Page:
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Leading the campaign to help keep women and girls safe in Oldham

Oldham College learners are leading on a hard-hitting poster campaign which aims to challenge harassment in and around Greater Manchester’s public transport network.


A poster designed by student Sinmi Alli-Balogun features on five Oldham tram stops: Freehold, Westwood, Oldham King Street, Oldham Central and Oldham Mumps. The poster challenges inappropriate behaviour such as cat calling, staring, or getting too close, and how these behaviours make women and girls feel vulnerable. The campaign also encourages people to report sexual harassment and anti-social behaviour via GMP’s Livechat function.


The campaign is part of Greater Manchester’s Safer Streets initiative, a half a million-pound investment in a series of schemes aimed at helping women and girls feel safer when out and about in Greater Manchester.

23 students submitted designs which were judged by a panel made up of representatives from Oldham College, TfGM and the Oldham Safeguarding Children Partnership.


The winning poster features a pointing hand with the words ‘No Is No’. Sinmi’s design will feature on the tram network as part of the campaign from 21 February to the end of March. Student Mahima Hoque was also highly commended by the judging panel.

Oldham College student Sinmi Alli-Balogun with his winning poster design on Oldham Central Metrolink stop. PIC with Cllr Shaid Mushtaq, college tutor Paul Burnett and Kate Green from TfGM.


Deputy Mayor for Policing, Crime, Criminal Justice and Fire, Bev Hughes, said: “It’s important not only that women and girls are safe when on and around our public transport system, but that they feel safe and confident too.

“This campaign, led by Oldham College students, highlights behaviours that make women and girls feel uncomfortable, frightened and threatened and calls on men and boys to change their behaviour and call it out when they see it from others.


“I want to thank the students for leading on this campaign, which complements the wider work we’re doing to challenge the attitudes and behaviours amongst men and boys that enable gender-based violence.”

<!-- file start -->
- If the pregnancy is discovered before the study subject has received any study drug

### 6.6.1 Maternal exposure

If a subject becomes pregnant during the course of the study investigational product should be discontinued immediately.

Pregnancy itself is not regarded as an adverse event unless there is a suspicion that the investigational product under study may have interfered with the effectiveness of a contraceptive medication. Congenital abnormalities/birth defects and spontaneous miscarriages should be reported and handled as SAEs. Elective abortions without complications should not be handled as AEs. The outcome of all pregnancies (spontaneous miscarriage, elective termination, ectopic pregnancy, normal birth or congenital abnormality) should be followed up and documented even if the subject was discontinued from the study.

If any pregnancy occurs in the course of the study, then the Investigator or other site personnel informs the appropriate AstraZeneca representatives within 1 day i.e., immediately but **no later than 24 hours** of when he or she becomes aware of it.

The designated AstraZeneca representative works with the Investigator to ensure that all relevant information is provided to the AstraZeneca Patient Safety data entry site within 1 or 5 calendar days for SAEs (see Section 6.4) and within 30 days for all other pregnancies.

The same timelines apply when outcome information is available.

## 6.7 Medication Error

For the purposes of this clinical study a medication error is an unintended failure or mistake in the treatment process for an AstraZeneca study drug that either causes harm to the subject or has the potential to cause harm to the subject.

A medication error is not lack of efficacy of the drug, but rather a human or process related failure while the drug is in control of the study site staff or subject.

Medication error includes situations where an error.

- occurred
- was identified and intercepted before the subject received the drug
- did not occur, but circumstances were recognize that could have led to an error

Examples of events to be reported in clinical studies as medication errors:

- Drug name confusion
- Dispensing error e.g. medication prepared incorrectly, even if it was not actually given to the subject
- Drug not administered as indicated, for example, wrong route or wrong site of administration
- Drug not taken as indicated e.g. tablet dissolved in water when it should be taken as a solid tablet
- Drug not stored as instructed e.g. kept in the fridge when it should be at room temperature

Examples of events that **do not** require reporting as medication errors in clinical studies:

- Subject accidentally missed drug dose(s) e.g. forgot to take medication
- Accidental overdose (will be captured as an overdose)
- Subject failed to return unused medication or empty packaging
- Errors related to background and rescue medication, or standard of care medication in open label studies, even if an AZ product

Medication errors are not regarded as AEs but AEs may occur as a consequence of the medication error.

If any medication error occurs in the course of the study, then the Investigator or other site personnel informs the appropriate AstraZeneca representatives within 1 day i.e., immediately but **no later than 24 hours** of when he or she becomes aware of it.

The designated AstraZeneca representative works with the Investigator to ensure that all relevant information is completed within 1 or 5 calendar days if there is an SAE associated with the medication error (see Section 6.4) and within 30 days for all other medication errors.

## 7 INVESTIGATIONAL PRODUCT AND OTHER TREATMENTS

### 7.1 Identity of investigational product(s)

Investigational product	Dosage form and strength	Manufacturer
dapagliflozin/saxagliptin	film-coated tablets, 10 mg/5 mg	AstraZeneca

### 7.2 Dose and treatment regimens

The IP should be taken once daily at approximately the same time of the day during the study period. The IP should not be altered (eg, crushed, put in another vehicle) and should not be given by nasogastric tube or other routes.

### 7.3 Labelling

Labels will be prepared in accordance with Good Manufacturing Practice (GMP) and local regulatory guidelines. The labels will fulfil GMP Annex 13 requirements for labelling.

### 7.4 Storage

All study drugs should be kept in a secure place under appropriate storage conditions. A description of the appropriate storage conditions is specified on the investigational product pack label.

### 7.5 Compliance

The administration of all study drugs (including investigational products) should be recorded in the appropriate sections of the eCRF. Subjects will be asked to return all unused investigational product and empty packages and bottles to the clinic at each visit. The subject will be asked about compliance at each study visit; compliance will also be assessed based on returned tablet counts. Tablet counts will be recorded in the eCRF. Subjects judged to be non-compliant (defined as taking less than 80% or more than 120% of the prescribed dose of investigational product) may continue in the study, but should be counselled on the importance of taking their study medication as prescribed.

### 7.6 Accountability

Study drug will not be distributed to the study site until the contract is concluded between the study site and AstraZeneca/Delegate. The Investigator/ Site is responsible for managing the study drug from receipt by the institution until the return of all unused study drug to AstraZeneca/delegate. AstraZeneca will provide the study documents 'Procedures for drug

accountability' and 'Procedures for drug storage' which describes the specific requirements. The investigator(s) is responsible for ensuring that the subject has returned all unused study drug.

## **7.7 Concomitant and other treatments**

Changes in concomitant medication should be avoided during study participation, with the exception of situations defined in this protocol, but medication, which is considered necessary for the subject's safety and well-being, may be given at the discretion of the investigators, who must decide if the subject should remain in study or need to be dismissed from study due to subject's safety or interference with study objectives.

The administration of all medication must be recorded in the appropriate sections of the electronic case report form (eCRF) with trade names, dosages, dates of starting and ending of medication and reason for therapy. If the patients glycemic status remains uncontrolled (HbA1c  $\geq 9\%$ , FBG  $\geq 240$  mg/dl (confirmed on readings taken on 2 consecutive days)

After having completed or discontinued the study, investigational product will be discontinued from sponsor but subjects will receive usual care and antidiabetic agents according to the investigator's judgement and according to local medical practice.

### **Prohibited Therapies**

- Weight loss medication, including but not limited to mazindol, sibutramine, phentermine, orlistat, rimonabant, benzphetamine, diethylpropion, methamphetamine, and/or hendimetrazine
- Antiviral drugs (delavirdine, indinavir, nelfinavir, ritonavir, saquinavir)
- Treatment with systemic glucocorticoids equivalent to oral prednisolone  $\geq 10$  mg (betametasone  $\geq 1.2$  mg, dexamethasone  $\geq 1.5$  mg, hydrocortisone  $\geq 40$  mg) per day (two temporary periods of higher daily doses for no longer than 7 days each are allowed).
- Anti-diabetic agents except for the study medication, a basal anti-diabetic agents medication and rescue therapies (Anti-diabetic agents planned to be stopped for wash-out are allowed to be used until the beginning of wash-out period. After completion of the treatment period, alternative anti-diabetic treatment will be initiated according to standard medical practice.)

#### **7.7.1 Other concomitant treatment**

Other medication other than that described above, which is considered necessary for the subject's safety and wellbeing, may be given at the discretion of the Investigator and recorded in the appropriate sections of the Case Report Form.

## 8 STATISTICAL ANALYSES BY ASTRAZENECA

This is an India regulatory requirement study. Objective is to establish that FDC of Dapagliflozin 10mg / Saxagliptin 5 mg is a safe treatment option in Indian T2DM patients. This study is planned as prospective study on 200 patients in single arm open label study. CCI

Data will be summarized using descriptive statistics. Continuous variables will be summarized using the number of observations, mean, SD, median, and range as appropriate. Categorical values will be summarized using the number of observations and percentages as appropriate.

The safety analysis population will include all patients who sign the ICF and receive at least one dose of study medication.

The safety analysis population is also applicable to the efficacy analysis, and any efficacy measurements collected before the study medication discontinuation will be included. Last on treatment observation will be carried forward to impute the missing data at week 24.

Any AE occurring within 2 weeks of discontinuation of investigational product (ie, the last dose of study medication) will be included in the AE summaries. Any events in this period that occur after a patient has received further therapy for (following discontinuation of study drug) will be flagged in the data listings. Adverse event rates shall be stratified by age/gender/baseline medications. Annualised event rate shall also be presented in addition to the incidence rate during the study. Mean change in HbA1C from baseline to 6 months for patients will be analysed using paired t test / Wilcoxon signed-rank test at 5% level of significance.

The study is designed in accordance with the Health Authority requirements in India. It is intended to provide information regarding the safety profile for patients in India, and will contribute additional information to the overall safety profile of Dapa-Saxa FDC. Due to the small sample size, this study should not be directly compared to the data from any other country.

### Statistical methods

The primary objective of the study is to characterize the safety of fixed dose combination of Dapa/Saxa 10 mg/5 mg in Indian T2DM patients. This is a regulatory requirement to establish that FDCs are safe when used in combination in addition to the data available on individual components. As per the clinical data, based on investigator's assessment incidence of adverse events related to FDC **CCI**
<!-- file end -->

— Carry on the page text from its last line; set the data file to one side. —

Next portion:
Dr Shaid Mushtaq, Councillor for the Alexandra Ward, Oldham, added: “As a Governor for Oldham College, I was delighted that our Graphic Design students were able to be so heavily involved in this project. I believe this poster will have a positive impact on the safety of women and girls using Oldham’s tram stops, providing guidance to those experiencing inappropriate behaviours and harassment.

“Collaboration is ongoing between the Safer Streets partners, enabling us to build upon the work that has already taken place to reduce crime and anti-social behaviour on the public transport network.”

Kate Green, TfGM’s TravelSafe Partnership Manager, said: “Everyone should be able to safely use and enjoy public transport, but there are some who act in an intimidating and threatening manner towards others, particularly women and girls.

“TravelSafe officers take an enforcement, engagement and education-led approach to reduce crime and antisocial-behaviour, while also making sure that people feel confident while using the public transport network.

“The Safer Streets programme will enable us to strengthen this work and focus on the safety of women and girls.”

The safer streets programme is part of the city-region’s long-term strategy to end gender-based violence and ensure that Greater Manchester can be one of the best places in the world to grow up, get on and grow old. Learn more about the Safer Streets project.


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